Kinfolk Collective explores untold narratives of the African Diaspora through speculative film ‹ The Visibility Project

Julian Walker, co-founder of the Kinfolk Collective.

In an aesthetically stunning scene from a film titled ‘Third Timothy,’ a young Black boy fills two glass bottles with water from a waterfall in the woods. The trees are bare and the sky is grey. Barefoot, the boy walks slowly on wet rocks trimmed with damp autumn leaves.

The boy aims to peddle the bottles as holy water with his brother. Together, they travel the rural South selling fake holy water to people desperate for miracles in hopes of escaping their abusive foster home to live with their uncle. The boys witness preachers in their community take collection for the church and use it for their personal gain, influencing them to take advantage of people to make better lives for themselves.

Third Timothy’ was written and directed by Julian Walker of the Kinfolk Collective, a group of filmmakers out of Chicago who “trace the overlaps and commonalities between members of the African Diaspora.” Walker co-founded the collective with videographer Darren Wallace.

Walker grew up in a community heavily influenced by Christianity. Watching corrupt preachers use collection funds for their personal benefit prompted him to make the film. ‘Third Timothy’ aims to explore social issues in the Bible Belt, specifically racism, religion, corruption and poverty. “There are many depictions and conversations surrounding the idea of crooked pastors,” said Walker, “but how many have you seen explore the effects of their actions on young people? How many times have you had an 11-year-old boy try to sell you holy water? I intend to take a fresh approach to the ‘crooked preacher’ issue by showing these situations and more in ‘Third Timothy.’

The Kinfolk Collective also have a number of other projects, including an Artist Portrait film about Chicago-based rapper Tree called ‘Damn Near Made It,’ and an experimental short called ‘Bluebird’ featuring a reading of the Charles Bukowski poem by the same name. Their latest project, ‘Savage vs. The Void,’ premiered on April 25, 2014 in Chicago, and explores the feelings Wallace experienced after the execution of Troy Davis. Watch more short films by the Kinfolk Collective here.


Kinfolk Collective explores untold narratives of the African Diaspora through speculative film ‹ The Visibility Project.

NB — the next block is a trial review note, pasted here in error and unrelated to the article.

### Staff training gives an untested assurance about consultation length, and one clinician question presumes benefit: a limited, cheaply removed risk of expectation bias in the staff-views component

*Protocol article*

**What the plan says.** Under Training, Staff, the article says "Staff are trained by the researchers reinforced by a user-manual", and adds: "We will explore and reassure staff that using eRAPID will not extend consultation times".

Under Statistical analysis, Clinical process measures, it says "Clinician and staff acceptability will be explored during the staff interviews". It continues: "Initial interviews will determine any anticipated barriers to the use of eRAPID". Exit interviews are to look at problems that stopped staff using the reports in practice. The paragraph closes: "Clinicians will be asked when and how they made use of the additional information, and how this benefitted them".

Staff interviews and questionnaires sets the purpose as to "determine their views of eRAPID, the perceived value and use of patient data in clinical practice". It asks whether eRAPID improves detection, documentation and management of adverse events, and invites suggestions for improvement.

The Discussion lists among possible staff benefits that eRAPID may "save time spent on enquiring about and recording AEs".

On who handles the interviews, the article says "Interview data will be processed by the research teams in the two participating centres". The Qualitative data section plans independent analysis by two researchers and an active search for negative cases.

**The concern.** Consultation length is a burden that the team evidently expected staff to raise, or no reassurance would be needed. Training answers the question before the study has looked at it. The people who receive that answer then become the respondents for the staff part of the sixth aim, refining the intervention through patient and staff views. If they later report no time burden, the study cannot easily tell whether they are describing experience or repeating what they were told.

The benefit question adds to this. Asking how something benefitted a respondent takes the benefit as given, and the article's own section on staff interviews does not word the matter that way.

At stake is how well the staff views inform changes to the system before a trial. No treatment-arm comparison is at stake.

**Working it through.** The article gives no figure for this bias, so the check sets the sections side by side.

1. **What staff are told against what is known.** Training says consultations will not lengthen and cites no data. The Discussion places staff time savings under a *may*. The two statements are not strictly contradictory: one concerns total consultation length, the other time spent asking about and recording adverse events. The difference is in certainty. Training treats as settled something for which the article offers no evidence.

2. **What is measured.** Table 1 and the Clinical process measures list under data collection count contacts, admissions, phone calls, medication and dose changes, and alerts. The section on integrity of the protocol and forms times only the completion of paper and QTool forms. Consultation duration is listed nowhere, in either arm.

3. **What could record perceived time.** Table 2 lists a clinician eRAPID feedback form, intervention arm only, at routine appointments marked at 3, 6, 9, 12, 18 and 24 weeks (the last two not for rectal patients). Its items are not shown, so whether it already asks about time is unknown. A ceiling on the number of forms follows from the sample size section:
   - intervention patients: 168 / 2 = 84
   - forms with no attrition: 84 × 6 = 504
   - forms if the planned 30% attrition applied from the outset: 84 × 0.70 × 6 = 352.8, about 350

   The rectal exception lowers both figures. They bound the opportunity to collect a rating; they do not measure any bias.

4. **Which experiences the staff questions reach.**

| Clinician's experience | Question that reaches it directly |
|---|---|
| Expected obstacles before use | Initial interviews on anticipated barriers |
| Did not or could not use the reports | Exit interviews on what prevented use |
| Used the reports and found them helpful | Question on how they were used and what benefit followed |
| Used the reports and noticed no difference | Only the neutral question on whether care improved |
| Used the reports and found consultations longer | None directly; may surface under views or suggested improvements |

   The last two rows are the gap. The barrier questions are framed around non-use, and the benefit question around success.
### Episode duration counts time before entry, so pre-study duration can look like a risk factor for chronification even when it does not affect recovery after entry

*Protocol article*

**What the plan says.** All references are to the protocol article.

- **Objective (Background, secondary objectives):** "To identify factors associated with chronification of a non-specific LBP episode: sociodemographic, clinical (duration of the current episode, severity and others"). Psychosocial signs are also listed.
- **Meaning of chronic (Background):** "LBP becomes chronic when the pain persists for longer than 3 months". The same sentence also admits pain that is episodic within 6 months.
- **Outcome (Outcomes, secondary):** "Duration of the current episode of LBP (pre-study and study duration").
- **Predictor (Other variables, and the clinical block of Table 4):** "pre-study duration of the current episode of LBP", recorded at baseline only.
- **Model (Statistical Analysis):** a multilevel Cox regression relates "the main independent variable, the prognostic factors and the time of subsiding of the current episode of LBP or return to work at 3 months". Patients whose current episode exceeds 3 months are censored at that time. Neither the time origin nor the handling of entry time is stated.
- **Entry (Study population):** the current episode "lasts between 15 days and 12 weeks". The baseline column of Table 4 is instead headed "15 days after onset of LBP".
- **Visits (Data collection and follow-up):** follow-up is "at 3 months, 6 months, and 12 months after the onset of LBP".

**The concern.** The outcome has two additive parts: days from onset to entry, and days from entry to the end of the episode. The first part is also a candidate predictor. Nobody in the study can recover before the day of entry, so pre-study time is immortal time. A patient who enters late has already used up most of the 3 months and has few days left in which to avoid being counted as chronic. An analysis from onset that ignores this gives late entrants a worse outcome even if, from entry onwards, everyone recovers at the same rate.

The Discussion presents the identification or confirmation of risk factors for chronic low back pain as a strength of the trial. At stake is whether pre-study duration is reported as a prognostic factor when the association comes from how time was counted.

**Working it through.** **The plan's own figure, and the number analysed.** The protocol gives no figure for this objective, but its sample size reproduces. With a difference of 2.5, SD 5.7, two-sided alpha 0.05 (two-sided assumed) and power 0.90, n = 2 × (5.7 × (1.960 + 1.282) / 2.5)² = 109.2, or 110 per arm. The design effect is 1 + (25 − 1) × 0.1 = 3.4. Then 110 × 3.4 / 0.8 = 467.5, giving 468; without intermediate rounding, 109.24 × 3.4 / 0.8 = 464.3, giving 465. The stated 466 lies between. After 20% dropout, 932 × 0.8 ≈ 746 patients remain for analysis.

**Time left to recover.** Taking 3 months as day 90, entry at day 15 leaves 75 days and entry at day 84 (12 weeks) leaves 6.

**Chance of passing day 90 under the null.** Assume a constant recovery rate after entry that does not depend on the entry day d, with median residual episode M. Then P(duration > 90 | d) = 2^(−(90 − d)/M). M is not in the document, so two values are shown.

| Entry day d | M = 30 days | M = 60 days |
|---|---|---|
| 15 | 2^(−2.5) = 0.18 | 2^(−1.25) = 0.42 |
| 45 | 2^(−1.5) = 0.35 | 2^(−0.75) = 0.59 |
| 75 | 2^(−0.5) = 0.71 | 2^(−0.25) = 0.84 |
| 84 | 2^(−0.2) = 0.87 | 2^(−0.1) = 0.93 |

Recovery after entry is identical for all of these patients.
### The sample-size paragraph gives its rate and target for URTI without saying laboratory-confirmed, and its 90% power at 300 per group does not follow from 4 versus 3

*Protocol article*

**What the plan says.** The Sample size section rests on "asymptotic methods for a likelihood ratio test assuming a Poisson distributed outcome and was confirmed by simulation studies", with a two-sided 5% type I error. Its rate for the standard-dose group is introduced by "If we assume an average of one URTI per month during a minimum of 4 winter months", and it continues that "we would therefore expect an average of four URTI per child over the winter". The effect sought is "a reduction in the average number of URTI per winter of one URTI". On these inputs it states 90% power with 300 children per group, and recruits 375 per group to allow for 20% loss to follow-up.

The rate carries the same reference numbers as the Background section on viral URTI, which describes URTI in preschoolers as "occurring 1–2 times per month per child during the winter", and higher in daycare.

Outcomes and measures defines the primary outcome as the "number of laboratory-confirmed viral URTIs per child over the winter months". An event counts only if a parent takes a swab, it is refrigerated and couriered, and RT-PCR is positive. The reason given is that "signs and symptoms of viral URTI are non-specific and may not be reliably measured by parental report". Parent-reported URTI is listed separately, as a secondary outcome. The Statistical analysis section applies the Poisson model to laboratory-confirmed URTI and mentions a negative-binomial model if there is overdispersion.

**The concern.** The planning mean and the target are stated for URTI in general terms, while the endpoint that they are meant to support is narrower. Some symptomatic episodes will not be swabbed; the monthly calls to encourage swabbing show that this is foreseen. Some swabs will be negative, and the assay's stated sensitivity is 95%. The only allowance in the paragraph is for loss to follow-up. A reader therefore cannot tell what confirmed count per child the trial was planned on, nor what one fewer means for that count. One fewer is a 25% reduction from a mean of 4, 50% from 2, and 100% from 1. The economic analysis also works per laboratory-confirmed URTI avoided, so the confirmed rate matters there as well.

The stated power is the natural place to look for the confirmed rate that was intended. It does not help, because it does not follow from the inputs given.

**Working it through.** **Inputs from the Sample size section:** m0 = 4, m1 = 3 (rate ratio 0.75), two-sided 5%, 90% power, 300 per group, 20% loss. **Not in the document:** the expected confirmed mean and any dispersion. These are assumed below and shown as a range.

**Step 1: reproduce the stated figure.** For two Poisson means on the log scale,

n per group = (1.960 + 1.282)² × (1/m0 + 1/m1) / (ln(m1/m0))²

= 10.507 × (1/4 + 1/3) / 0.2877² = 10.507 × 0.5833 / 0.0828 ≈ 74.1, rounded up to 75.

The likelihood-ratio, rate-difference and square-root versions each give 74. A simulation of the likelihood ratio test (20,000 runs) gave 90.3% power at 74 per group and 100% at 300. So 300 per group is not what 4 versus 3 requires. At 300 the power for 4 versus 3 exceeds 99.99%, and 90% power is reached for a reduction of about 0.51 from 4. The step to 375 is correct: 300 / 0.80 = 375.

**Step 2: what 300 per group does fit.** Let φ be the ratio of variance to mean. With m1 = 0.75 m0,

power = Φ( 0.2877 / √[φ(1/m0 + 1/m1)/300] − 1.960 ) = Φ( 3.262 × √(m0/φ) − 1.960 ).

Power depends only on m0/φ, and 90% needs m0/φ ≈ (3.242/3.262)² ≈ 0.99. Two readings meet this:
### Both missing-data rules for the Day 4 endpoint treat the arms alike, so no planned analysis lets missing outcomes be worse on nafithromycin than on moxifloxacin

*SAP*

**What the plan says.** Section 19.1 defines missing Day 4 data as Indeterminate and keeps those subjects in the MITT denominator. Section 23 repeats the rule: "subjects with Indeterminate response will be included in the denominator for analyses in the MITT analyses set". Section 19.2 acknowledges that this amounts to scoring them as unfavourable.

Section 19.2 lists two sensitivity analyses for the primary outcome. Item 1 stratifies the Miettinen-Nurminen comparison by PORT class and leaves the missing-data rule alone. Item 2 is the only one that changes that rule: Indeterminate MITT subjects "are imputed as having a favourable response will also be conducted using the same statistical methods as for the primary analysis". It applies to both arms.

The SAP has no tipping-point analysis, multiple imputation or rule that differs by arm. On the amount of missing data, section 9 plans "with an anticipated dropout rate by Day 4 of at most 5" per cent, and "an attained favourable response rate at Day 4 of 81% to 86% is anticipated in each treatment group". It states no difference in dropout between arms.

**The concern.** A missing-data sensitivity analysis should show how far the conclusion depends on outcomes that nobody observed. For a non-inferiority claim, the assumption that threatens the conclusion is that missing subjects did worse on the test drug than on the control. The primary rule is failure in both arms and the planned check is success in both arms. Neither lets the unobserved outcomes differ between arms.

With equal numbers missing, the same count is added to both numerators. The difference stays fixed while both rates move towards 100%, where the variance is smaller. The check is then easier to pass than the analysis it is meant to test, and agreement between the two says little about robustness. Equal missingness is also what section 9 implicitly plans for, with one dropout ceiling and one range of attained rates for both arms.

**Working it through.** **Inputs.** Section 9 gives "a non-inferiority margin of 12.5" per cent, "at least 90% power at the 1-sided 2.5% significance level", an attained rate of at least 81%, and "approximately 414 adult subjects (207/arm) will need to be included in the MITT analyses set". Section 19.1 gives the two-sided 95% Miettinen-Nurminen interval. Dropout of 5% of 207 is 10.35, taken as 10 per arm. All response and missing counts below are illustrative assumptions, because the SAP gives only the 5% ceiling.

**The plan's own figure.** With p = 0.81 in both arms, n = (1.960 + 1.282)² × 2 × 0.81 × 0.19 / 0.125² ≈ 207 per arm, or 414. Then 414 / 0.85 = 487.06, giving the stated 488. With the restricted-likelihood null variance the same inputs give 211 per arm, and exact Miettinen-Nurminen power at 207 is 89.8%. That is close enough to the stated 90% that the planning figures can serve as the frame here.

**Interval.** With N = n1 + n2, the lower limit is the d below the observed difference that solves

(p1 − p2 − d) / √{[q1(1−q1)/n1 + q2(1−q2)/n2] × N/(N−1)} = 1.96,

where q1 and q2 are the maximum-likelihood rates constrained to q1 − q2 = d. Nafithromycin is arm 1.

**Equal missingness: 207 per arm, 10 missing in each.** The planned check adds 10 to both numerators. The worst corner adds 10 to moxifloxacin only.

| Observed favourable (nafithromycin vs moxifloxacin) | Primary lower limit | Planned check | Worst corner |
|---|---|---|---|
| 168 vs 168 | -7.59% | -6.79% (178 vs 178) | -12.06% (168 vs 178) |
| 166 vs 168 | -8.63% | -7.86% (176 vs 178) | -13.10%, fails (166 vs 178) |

Actress Quvenzhané Wallis lands another big role in ‘Counting by 7’s’ ‹ The Visibility Project

Quvenzhané Wallis may be young, but she is currently one of the busiest actresses in the industry.


Actress Quvenzhané Wallis lands another big role in ‘Counting by 7’s’ ‹ The Visibility Project.

Through the looking glass: Rola Nashef’s ‘Detroit Unleaded’ highlights Arab-American communities ‹ The Visibility Project

Detroit has enjoyed a lucrative film industry for years. Several successful movies and television shows have been filmed in Detroit; ‘8 Mile’, ‘Dreamgirls’, ‘Martin’ and ‘Sister, Sister’ to name a few. Thanks to Lebanese-American independent filmmaker Rola Nashef, we can add another stellar comedy to the list.

detroit unleaded- rola nashef headshotWritten and directed by Nashef, ‘Detroit Unleaded’ is a romantic comedy about two Arab-Americans living in the Motor City. Sami (EJ Assi) skips going to college after his father’s death and takes over the family business, a gas station and mini-mart in the east side of Detroit. He falls for Naj (Nada Shouhayib) when she appears in his late father’s gas station selling phone cards. Naj also works closely with her family, selling phone related materials with her overprotective older brother, Fadi (Steven Soro). To spend time together, Naj joins Sami literally and figuratively behind ‘The Cage’ – the bulletproof glass windows of the gas station.

‘The Cage’ found its place in the film after Nashef noticed Arab-American men working in gas stations throughout Detroit. In an interview with The Sag Harbor Express, Nashef says, “It just kept repeating in my head: Is this really what they immigrated here for?” Is this really the American Dream, to sit in a bulletproof cage? … There are a lot of places that trap people and keep them from doing what they want in their lives. It is a metaphor for how we constantly are put in boxes or create boxes for ourselves.  [‘Detroit Unleaded’] is about breaking out of that box.”

In the film Nashef tells a story about the Arab-American community she grew up with. According to the 2010 U.S. Census Bureau, Detroit has a large population of African-Americans (82.7 percent), and both communities give the movie its characters and context. Because Nashef wanted show the relationships between Black and Arab-American people in Detroit, many of the customers in ‘Detroit Unleaded’ are Black.

Though race plays an important role in the film, another driving theme seems to be economics. In a guest post published on Indiewire’s Women and Hollywood, Nashef writes, “Through close observations within my own family and circle of friends, it always seemed that men were under a great deal of pressure to make money and support their families. And this economic responsibility seemed to trap them in a life they did not dream of or want… This was probably the first time in my life that I identified economics, rather then gender, as the real ‘cage.’”

With Nashef joining the roster of filmmakers from Detroit, (Francis Ford Coppola, Gene Reynolds) we can only hope to see more films with such a unique viewpoint. Nashef is working on another comedy called ‘Nadia’s House,’ about four Lebanese women trying to get married.

Detroit Unleaded’ is now available on DVD and iTunes.

Through the looking glass: Rola Nashef’s ‘Detroit Unleaded’ highlights Arab-American communities ‹ The Visibility Project.